May 13, 2020

Children may not be immune from deadly Covid-19 complications, doctors warn

Daily Briefing

    Doctors are reporting a growing number of cases of a rare, life-threatening, multi-system inflammatory syndrome in children that is being linked to the new coronavirus, leaving scientists scrambling to identify and understand the condition.

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    A new inflammatory syndrome threatens young Covid-19 patients around the world

    Doctors in recent weeks have reported a rising number of cases of the deadly inflammatory syndrome, which currently is known as Pediatric Multi-System Inflammatory Syndrome Potentially Associated with Covid-19. The condition typically afflicts children who develop it within days or weeks after they become infected with the new coronavirus.

    Doctors have reported cases among children who have tested positive for the new coronavirus and displayed respiratory symptoms commonly linked with Covid-19, the disease caused by the virus, as well as in children who tested positive for the new coronavirus or antibodies to the virus, suggesting they had been infected at some point, but who did not exhibit those respiratory symptoms. However, not every child with the syndrome has tested positive for Covid-19.

    Doctors said the syndrome causes inflammation of the blood vessels, impairs organ function, and can potentially cause damage to the heart. Other symptoms include fever, skin rashes, gland swelling, abdominal pain, vomiting, and diarrhea, according to STAT News.

    According to Jane Newburger, a pediatric cardiologist at Boston Children's Hospital, most children with the syndromecome into the hospital with impaired organ function and a fever, and some come in "very sick, even in shock."

    So far, the cause of the condition is unknown, but some physicians believe it stems from a patient's immune system overacting to an infection, STAT News reports. Doctors say the volume of cases in Covid-19 patients implies the conditions are likely linked.

    How prevalent is the syndrome?

    According to the New York Times, officials have reported at least 50 cases of the condition in European countries, including Britain, France, Italy, Spain, and Switzerland. At least one child in Britain died from the condition, Reuters reports.

    Providers in the United States over the past few weeks also have reported an increasing number of cases, with several cases reported in California, Louisiana, and Mississippi, the Times reports.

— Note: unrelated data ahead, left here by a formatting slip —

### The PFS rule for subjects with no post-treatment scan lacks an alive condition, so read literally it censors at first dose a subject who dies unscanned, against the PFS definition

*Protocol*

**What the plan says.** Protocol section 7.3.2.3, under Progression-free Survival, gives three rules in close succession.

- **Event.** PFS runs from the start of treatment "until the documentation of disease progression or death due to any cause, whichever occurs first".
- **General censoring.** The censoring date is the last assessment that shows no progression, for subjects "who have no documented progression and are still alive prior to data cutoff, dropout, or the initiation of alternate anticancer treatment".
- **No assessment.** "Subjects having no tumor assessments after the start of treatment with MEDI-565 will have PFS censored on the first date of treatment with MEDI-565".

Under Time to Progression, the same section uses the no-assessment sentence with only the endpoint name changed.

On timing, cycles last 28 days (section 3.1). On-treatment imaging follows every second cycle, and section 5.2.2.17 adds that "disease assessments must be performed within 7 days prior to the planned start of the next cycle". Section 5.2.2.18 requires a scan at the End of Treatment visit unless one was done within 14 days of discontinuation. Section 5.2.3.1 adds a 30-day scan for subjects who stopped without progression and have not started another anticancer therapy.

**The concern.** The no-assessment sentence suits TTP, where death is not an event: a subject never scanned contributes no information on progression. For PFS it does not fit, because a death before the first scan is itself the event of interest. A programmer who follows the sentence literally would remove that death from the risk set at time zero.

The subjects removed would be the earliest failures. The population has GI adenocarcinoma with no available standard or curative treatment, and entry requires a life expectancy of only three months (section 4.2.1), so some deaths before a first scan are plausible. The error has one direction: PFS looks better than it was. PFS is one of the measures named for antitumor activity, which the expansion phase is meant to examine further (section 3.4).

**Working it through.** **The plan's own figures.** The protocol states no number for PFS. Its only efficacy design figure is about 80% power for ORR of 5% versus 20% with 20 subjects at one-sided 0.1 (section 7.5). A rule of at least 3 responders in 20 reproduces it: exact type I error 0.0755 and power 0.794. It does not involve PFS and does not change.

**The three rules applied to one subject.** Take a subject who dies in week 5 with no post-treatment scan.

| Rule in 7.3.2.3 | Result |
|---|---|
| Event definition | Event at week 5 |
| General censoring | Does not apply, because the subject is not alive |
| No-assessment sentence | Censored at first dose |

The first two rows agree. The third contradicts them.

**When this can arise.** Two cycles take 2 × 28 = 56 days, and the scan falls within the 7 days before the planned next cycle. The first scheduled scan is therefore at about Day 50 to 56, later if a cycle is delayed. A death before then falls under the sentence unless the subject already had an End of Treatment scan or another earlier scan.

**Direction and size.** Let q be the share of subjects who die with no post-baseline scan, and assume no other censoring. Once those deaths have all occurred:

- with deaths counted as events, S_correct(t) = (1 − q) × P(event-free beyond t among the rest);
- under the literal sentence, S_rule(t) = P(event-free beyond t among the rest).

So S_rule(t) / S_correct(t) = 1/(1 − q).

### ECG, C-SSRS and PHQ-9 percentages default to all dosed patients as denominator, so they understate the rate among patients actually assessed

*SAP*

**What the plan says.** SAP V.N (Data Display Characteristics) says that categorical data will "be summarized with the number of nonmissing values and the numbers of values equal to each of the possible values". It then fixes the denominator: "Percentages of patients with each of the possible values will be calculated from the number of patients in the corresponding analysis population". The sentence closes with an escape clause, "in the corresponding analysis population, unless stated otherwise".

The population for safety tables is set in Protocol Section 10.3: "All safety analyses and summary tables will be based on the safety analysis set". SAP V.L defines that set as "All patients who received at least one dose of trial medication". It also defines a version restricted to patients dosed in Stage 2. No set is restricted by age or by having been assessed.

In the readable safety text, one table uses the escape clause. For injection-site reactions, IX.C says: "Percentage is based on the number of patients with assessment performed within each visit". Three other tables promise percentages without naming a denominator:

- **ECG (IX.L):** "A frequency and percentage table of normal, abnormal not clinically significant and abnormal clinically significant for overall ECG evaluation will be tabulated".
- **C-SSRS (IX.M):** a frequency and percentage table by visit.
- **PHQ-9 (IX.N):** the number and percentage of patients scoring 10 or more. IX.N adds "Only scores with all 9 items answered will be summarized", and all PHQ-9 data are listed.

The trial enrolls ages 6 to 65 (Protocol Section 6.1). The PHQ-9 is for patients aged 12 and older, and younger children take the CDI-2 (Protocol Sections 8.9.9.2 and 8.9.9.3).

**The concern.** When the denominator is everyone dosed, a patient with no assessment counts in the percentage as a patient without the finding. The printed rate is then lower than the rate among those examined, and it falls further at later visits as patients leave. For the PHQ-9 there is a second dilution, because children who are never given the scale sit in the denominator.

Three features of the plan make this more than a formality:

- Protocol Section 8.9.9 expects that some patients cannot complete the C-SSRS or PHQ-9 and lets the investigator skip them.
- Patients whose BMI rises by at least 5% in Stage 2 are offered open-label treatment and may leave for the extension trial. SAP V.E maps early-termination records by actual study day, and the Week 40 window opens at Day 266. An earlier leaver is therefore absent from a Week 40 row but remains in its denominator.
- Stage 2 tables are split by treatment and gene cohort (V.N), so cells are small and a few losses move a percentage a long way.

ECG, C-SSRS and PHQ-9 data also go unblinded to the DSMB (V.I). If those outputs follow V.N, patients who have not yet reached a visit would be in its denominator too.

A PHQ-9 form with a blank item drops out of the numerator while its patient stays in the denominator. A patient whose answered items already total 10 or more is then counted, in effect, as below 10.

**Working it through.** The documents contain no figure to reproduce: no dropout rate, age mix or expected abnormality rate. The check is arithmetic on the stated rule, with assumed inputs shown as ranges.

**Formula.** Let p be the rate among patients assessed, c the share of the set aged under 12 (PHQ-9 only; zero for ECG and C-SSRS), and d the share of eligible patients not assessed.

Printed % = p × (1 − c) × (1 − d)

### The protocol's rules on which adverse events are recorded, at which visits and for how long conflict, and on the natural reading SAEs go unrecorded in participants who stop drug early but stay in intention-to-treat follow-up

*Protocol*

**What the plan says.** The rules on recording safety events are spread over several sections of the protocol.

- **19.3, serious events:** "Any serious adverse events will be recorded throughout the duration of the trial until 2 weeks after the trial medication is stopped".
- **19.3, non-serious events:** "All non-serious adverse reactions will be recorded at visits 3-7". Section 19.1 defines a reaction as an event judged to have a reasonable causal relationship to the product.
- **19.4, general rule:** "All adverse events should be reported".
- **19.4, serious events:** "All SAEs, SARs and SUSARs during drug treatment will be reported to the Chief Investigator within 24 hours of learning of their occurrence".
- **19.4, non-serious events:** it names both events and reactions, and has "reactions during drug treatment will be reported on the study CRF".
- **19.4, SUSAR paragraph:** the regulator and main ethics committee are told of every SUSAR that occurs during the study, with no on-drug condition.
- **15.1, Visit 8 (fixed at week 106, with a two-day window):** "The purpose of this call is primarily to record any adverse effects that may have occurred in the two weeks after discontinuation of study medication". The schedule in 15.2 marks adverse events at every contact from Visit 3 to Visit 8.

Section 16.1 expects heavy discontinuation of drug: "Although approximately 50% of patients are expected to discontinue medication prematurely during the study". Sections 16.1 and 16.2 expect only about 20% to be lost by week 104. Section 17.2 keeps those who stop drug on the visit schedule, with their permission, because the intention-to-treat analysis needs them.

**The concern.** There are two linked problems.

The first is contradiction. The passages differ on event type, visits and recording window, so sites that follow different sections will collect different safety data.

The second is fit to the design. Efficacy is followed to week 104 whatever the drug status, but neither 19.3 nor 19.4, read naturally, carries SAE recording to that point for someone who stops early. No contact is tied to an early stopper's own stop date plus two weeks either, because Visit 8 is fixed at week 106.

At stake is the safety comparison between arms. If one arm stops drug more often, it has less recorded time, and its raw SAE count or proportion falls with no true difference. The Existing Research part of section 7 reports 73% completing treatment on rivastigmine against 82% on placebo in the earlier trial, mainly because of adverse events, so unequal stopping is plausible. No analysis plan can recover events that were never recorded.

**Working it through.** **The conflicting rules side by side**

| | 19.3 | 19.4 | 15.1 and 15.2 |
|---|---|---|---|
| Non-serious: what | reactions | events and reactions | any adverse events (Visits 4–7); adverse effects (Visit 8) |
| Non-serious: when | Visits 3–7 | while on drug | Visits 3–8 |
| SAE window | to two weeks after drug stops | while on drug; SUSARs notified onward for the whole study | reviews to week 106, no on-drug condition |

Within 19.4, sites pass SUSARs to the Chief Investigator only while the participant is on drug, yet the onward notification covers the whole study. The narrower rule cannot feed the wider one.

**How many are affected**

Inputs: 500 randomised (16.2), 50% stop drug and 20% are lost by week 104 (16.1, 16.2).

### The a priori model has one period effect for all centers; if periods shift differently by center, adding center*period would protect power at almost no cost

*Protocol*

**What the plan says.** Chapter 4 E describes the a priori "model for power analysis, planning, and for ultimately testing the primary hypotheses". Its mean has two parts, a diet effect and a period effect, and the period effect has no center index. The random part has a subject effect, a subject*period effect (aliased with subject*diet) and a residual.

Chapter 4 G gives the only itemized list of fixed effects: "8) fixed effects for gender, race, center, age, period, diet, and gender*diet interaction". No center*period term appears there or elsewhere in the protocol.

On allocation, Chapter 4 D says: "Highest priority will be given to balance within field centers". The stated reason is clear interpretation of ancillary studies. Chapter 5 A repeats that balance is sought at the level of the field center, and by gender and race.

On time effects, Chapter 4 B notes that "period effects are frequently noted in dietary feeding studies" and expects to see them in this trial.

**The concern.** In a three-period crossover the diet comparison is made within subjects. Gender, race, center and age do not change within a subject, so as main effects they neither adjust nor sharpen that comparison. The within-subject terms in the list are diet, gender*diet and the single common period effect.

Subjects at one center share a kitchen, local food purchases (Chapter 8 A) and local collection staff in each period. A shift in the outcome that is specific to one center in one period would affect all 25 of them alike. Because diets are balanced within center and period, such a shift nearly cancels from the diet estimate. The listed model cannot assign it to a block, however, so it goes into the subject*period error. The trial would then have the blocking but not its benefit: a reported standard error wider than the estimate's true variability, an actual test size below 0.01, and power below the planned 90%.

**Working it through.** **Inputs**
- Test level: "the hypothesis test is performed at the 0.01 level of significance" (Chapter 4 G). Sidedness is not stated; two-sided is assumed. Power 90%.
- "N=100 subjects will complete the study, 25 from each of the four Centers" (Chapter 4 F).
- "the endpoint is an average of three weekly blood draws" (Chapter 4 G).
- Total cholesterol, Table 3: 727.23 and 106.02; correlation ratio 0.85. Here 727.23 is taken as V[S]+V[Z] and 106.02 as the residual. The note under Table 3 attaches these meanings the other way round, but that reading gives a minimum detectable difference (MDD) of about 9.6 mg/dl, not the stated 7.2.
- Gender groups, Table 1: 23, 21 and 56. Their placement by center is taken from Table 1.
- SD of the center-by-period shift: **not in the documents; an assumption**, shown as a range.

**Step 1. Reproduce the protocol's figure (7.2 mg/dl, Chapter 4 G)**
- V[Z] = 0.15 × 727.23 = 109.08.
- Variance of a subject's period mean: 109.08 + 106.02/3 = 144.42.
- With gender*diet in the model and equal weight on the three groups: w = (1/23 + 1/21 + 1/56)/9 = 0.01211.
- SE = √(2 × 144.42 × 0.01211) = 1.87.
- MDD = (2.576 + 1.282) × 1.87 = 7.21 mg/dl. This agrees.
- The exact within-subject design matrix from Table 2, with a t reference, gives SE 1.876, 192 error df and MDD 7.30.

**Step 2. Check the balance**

New York Gov. Andrew Cuomo (D) on Saturday announced that state officials are reviewing 73 cases of the syndrome, and three children in New York have died. Each of those three children tested positive either for the new coronavirus or antibodies to the virus.

    "It's still a rare condition. But it's rising," said Steven Kernie, a pediatric critical care expert at NewYork-Presbyterian and Columbia University's children's hospital, which has treated up to 20 children with the syndrome.

    The influx in cases are weakening doctors' previous assumptions that children are not susceptible to complications from Covid-19, Reuters reports. "Children seem to laugh off Covid-19 most of the time," Newburger said. "But rarely, a child will develop this hyper-inflammatory state."

    Researchers rush to understand new inflammatory syndrome

    Worldwide, research efforts are underway to learn more about the deadly inflammatory syndrome and its effects, Reuters reports.

    Maria Van Kerkhove, a coronavirus expert at the World Health Organization (WHO), said WHO is asking "for the global network of clinicians to be on alert for this and to ensure that they capture information on children systematically so that we can … improve our understanding and guide treatment."

    In addition, CDC said it is working with the Council of State and Territorial Epidemiologists to gather data on the syndrome and develop a case definition that would allow the agency to better track the condition.

    In New York, state officials are requesting that hospitals perform testing for the new coronavirus and its antibodies on every patient with the inflammatory disorder. Officials also have partnered with the New York Genome Center and the Rockefeller University to determine whether some children are genetically predisposed to developing the syndrome.

    Sean O'Leary, a pediatric infectious disease expert at Children's Hospital Colorado who also serves on the American Academy of Pediatrics' committee on infectious disease, said, "Every academic center I know of is looking for these cases and trying to systematically track them."

    But in the meantime, physicians are treating children with the syndrome with antibiotics, high-dose aspirin, intravenous immunoglobulin, steroids, supportive oxygen through the nose, and, in some severe cases, ventilators. Physicians also are raising concerns that there could be undiscovered long-term effects of the life-threatening condition.

    "It's a very scary illness," Eric Topol, a cardiologist and director of the Scripps Research Translational Institute said (Steenhuysen, Reuters, 5/7; Layne, Reuters, 5/9; Joseph, STAT News, 5/5; Jacobs/Sandoval, New York Times, 5/9).

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